by inexplicable instinct
to lie gasping on the sand.
Five years of drought, like age
thinning the surrounding peaks
bald of snowpack,
have pulled the lake back from its banks,
and now the piers, to which
our hopes once were tied,
falter 500 feet from the water.
Children dart around the pilings
quick as glistening fish.
They no longer learn how to bring
the boats in with a minimal thump,
no longer hold their breaths
to make the dive, backflip or swan,
into where they now run.
The long piers no longer
live aligned to the seasons,
to the constriction of autumn
that chased the glad calls away
and the expansion of spring
that brought on repair.
An insistence that nothing has changed
keeps the tall wrought-iron gate
to one of the private piers locked,
the gate’s sides stretching out into air
like the wings of a clipped bird trying to fly.
No one has constructed the new piers yet,
starting from new banks,
to harness the speed boats
that nod lazily from their buoys –
as though action were suspended by ropes
between two cliffs: here the hope
that we, and the piers,
were waiting out a long year
that would bring the water back;
there the image, once conceived
only in eras geological,
of the still-immense lake
parched down to valley.
On the mountain slopes
the spruce and pine
are dry as tinder.
Along the road in, the signs warned
brightly of the danger of fire.


by Anna Lena Phillips Bell

Anna Lena grew up in the Savannah River watershed and now lives on the north side of the Cape Fear River, about fifteen miles from the ocean.

They grow down in the bottom, where the deer
lie down in grass and leave their bodies’ echoes
on the ground. Each year, the trillium send

three leaves and then three petals into the air.
We headed down the bank, past thorns and stones
that hold the bridge upright. My brother swung

along the creek, and brushed past three-leaved stems,
red-veined—“You’ll catch poison ivy,” I called.
“It’s elder, Annie, it’s a tree,” he said,

and swooped past me—loped along in twilight,
shadows dismantled by his boots. I followed,
elder. Where the creek bends to the hollow,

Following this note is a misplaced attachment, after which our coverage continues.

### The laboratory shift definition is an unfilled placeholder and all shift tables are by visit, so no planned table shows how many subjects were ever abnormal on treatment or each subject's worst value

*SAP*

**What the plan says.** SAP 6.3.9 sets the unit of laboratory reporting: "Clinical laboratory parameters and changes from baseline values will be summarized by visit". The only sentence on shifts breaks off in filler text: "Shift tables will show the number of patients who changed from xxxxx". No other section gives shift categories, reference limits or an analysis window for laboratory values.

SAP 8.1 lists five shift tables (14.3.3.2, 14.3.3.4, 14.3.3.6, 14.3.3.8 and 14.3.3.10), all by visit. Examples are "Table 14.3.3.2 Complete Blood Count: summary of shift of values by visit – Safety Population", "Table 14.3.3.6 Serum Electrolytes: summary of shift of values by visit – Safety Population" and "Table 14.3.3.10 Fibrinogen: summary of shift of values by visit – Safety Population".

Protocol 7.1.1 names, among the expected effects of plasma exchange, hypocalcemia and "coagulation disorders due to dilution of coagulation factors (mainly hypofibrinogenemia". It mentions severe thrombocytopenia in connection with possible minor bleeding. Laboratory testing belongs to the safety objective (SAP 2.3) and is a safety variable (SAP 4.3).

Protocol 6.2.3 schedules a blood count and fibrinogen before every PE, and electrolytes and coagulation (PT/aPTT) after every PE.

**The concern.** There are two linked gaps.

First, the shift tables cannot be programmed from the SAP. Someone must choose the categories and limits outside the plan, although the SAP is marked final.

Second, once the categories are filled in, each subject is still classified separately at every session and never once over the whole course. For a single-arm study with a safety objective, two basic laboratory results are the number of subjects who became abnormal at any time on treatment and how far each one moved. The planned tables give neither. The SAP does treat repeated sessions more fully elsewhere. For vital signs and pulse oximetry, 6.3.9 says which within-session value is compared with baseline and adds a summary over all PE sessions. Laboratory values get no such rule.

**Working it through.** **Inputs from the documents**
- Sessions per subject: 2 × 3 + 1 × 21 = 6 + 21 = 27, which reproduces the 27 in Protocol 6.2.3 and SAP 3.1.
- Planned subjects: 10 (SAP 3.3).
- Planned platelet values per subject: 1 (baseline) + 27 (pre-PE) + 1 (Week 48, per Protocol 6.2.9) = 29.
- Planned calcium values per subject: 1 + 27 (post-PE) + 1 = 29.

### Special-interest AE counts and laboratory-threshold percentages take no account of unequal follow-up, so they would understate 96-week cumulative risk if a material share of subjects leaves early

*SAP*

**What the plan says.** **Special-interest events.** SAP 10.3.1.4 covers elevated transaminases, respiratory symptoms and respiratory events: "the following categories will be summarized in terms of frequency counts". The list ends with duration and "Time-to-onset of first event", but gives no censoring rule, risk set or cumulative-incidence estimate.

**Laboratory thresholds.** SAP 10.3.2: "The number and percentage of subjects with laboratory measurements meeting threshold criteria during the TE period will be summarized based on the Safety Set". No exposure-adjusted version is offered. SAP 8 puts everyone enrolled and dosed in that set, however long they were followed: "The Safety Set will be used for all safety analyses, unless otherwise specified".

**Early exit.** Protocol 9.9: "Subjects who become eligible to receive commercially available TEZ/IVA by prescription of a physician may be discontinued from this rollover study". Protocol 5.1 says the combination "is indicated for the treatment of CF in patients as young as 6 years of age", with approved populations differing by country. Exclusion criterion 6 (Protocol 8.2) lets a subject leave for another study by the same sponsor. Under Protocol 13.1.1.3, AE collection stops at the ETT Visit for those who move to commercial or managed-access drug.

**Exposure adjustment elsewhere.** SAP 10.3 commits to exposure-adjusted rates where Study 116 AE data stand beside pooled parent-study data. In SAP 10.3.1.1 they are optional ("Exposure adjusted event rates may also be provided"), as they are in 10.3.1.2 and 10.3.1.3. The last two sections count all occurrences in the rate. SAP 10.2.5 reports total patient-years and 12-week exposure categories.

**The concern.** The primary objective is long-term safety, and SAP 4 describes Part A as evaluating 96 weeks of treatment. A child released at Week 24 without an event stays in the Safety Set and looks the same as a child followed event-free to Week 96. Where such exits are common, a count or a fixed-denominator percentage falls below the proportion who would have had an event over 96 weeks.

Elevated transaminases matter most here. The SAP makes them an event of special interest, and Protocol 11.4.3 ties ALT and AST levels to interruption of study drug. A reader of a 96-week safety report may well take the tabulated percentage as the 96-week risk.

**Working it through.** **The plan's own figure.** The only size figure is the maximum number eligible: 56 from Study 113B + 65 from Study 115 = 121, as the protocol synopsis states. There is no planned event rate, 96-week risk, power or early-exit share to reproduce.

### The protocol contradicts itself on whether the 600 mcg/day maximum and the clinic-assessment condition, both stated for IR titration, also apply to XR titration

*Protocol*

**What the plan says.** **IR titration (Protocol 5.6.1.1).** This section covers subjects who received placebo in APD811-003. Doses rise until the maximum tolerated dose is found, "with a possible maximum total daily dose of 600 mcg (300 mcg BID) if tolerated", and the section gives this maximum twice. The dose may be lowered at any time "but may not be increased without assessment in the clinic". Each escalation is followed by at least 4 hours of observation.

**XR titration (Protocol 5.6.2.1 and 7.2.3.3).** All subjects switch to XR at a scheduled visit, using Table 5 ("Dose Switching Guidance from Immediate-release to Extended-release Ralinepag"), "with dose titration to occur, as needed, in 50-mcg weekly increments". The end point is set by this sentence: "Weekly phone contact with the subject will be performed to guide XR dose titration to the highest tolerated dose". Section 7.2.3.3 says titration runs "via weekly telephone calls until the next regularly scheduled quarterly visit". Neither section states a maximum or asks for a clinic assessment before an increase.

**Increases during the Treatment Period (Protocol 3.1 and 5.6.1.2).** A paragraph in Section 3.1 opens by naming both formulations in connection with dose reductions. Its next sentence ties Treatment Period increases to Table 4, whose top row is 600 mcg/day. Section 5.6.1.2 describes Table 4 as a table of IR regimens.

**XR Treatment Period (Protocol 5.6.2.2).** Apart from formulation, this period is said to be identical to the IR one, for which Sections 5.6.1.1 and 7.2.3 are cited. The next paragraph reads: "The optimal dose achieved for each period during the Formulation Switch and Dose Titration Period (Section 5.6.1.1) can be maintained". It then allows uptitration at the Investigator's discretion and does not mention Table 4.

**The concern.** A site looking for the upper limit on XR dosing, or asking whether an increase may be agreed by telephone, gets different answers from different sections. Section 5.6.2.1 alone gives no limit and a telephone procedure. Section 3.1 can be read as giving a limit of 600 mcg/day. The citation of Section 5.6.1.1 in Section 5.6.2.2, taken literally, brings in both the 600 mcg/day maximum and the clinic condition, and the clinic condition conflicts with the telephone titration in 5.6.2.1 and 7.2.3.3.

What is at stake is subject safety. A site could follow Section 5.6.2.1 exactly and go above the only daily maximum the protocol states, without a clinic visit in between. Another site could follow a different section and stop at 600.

we ducked into a deer-track, left the creek
night-talking. Silky grass swallowed our footsteps
and branches snatched at our eyes. The narrow path

came wider by the clearing. “This is where
the deer sleep, right?” he whispered. “In the day,
yes,” I said. But when deer bark in the night,

it looks like this: our eyes, kept closed against branches,
opened slowly to a shimmering white,
petal sleeves that lit themselves and flared

over dark leaves. Like stars, whose light is both
wailed call and calm response, they leapt
out from shadow as we leaned down to breathe

the barest scent of pepper from their petals
and walked among green leaf and flame-white sepal,
careful that our feet did not catch fire.

From Ornament, University of North Texas Press, forthcoming spring 2017. This poem first appeared on the website of the Dorothy Sargent Rosenberg Prizes.

Wisdom of Solomon

by Dan Jacoby

Dan's family has lived in Macoupin County, Illinois, for about 165 years. Western Mound has Bear, Lick, Hodges, and Solomon creeks emptying into Macoupin Creek which flows into the Illinois River and eventually into the Mississippi River just above Alton.

solomon starts below modesto
just kisses palmyra on its west
until it begins to rush
to otter creek below hagaman
deep ditch when dry
spring and fall rains
tax its banks
flood bottoms for miles
lives been lost in those muddy waters
going back a thousand years
native americans built civilizations
on high brush choked bluffs
where raised sacred mounds
fields given up by farmers
returning to earlier times
when fox, sauk, and before them
the creek and river living macoupin
hunted farmed in natural harmony
as young men we logged that creek
with old cork trimmed seines
swam its deep holes
listened to its’ calm song
wondered in awe at its rage
changing paths on a whim
really never taking notice
of any man’s passing

Previously appeared in Indiana Voice Journal.